Background: Cigarette smoking is a major risk factor for coronary artery disease and causes endothelial dysfunction, perhaps by decreasing the availability of nitric oxide availability in arteries and veins. Nicotine in cigarette smoke may be responsible for this impaired endothelial response.
Methods: We studied nine healthy nonsmokers and 12 healthy mild to moderate smokers by use of the dorsal hand vein compliance technique. Dose-response curves to bradykinin and sodium nitroprusside were obtained to test the endothelium-dependent and endothelium-independent vasorelaxation before and during the use of a nicotine (21 mg) patch. Mean arterial blood pressure and heart rate were measured beat-to-beat during the 4-hour study and serial blood samples were drawn to assay plasma thromboxane B2 levels.
Results: Transdermal nicotine reduced the venous responsiveness to bradykinin in nonsmokers (Emax = 88.0% +/- 17.9% and 54.3% +/- 14.9%, respectively, before and after the nicotine patch; P < .05); the latter response was similar to that in smokers (Emax = 56.3% +/- 16.6%). Sodium nitroprusside-induced venodilation was unaltered. Mean arterial blood pressure increased in both smokers and nonsmokers. Transdermal nicotine increased the plasma thromboxane B2 concentrations only among nonsmokers.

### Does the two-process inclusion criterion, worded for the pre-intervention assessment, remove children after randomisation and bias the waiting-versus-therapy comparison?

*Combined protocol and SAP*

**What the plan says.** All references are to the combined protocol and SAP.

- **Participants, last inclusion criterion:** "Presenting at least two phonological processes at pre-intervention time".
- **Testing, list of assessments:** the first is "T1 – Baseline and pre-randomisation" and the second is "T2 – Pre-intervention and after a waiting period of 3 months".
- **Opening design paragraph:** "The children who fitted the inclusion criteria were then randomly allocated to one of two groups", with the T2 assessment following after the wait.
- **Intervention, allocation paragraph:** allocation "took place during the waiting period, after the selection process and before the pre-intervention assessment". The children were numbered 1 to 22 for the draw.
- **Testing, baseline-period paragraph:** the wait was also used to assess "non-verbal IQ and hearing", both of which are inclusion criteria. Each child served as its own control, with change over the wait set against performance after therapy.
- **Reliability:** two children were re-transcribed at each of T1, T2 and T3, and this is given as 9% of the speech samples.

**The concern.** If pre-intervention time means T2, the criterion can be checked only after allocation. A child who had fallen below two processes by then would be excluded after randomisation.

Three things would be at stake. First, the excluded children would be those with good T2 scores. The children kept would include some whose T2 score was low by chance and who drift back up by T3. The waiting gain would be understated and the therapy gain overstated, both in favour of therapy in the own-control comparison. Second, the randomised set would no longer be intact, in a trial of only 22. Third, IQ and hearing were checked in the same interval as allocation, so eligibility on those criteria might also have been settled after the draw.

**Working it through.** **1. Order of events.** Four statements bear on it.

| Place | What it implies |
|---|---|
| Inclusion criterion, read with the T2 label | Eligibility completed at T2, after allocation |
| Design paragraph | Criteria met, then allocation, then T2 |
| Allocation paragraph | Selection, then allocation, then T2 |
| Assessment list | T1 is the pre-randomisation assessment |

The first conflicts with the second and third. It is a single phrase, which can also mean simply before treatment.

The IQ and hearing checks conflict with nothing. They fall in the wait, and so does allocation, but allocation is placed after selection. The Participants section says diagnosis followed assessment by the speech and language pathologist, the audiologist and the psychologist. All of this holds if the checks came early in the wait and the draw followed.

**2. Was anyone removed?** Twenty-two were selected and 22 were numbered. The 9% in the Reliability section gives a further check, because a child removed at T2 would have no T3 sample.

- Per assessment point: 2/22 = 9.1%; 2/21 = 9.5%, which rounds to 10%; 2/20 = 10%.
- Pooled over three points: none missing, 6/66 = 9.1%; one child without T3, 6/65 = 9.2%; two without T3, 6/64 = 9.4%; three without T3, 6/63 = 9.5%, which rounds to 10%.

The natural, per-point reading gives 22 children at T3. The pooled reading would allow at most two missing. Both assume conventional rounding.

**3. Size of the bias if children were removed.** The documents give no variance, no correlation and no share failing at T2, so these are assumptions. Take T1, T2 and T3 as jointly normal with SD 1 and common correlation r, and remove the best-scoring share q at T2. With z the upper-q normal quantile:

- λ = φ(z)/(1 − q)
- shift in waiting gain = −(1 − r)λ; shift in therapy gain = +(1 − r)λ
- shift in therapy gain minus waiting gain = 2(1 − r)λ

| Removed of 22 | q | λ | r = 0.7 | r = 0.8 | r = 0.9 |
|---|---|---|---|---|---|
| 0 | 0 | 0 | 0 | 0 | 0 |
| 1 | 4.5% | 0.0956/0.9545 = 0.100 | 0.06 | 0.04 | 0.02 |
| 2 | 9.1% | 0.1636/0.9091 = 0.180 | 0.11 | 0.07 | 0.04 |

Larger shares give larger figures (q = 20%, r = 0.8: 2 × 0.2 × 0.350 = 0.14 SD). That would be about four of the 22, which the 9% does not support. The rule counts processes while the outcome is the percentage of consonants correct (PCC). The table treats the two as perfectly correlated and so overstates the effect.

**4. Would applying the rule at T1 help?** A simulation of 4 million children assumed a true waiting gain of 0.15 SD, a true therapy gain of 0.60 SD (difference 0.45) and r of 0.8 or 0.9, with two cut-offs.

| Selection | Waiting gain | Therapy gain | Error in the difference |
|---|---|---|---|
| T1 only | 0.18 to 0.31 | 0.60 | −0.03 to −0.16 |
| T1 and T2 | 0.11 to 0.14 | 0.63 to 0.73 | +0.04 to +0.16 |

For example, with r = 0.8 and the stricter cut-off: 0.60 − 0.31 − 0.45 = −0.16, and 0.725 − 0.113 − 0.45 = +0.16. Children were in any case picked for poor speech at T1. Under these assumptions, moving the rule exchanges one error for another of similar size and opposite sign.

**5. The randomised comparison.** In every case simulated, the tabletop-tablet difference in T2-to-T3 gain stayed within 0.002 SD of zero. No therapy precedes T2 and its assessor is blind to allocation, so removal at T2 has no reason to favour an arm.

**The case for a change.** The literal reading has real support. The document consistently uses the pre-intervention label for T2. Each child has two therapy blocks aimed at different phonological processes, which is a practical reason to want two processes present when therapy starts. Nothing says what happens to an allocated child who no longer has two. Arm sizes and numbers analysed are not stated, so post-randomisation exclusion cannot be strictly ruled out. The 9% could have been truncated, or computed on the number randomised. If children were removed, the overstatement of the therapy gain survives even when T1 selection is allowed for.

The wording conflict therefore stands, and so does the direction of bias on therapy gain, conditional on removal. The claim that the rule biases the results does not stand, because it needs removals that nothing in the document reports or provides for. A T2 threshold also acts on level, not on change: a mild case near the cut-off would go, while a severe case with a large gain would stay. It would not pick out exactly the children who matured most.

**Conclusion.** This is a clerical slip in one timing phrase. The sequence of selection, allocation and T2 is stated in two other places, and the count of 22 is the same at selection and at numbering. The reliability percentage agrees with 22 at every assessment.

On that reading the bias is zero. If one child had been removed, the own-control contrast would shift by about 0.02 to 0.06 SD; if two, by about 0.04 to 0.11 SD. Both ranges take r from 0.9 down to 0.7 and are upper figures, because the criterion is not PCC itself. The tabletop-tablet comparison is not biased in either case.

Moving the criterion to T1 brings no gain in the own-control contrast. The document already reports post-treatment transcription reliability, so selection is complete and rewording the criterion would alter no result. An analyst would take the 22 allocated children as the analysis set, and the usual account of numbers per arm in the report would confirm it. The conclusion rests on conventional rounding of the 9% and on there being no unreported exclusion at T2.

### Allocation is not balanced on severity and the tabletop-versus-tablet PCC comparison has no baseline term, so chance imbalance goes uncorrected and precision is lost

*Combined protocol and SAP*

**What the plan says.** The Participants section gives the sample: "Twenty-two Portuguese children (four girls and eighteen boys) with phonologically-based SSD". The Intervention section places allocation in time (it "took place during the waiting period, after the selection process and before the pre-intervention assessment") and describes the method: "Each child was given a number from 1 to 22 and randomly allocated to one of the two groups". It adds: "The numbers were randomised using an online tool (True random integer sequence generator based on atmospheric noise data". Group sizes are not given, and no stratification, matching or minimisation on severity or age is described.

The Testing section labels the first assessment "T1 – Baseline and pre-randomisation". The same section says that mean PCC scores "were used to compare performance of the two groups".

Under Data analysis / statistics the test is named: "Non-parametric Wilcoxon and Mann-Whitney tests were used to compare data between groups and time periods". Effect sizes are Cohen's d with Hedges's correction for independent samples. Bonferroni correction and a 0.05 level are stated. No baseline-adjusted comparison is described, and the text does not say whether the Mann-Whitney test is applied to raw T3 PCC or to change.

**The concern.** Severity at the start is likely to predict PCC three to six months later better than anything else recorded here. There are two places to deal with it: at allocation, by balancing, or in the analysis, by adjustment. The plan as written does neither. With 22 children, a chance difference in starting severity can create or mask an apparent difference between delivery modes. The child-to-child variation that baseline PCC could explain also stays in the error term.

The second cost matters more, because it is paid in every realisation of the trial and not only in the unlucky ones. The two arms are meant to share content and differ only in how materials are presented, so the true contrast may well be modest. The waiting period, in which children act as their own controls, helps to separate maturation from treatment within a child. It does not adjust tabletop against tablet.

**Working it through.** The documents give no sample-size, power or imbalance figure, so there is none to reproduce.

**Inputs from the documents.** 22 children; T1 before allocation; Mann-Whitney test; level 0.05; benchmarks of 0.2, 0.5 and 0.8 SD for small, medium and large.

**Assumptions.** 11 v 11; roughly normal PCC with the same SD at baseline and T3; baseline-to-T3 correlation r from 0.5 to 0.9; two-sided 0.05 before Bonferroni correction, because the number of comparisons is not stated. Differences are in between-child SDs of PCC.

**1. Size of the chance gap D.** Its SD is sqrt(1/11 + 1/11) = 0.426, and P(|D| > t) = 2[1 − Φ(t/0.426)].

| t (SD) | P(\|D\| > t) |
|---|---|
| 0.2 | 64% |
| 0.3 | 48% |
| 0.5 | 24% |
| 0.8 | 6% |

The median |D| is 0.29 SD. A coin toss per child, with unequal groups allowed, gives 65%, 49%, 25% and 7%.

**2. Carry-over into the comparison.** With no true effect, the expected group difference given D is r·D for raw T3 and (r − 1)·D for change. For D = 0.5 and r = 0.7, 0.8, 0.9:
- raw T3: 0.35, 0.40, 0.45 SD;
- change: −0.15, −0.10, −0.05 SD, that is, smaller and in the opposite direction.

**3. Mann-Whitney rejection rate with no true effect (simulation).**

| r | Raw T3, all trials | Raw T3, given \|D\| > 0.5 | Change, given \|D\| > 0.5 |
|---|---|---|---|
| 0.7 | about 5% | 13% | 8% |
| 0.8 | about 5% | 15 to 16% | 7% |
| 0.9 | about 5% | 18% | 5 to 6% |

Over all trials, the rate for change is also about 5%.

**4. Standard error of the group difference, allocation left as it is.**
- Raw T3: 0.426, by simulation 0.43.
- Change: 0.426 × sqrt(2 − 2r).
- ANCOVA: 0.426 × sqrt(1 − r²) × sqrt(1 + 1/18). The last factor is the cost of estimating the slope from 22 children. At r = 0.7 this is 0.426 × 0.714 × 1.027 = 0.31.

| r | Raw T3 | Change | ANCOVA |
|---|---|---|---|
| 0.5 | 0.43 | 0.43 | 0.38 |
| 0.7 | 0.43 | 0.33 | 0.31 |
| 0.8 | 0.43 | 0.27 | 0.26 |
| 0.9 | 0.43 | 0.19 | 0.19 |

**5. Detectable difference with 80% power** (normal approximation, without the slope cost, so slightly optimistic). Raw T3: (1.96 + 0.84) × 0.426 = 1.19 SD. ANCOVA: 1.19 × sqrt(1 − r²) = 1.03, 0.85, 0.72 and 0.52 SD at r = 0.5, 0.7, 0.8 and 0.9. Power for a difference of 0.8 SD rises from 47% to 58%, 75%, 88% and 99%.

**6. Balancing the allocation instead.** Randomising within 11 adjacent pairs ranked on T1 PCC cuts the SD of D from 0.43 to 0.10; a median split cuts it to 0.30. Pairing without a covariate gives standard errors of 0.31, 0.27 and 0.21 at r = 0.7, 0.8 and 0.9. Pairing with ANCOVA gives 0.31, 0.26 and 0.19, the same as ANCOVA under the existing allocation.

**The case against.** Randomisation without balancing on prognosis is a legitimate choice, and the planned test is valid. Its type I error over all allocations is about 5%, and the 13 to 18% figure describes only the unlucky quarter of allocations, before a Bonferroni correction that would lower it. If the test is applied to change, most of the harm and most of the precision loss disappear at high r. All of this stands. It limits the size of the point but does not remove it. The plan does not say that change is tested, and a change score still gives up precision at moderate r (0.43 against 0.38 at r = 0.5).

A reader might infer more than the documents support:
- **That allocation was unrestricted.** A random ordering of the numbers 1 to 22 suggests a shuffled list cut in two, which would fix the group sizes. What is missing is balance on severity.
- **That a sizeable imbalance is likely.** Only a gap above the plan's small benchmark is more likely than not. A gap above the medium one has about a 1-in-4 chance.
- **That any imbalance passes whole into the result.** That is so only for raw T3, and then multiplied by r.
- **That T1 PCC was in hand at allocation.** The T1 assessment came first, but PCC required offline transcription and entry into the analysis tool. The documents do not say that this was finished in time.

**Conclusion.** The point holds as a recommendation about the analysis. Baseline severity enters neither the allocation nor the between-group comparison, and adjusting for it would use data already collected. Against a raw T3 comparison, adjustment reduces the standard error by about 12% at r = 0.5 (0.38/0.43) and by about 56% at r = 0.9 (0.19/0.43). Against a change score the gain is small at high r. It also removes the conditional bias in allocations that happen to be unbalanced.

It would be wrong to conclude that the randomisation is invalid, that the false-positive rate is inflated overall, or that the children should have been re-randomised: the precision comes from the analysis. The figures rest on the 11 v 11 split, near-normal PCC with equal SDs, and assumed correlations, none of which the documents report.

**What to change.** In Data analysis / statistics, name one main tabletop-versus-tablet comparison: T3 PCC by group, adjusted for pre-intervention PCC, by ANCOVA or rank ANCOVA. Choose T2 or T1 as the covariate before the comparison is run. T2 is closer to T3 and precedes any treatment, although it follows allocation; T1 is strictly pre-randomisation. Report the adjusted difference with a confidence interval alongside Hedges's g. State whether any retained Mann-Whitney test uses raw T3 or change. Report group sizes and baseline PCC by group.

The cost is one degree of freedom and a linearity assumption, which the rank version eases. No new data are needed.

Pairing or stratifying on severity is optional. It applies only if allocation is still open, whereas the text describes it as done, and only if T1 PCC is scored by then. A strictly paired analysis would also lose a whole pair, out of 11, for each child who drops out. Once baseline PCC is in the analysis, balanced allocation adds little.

Conclusion: These findings indicate that nicotine can have a major role in the impaired endothelial function in smokers. The results probably also reflect what occurs in arterial beds because the nicotine patches increased the mean arterial blood pressure in both smokers and nonsmokers.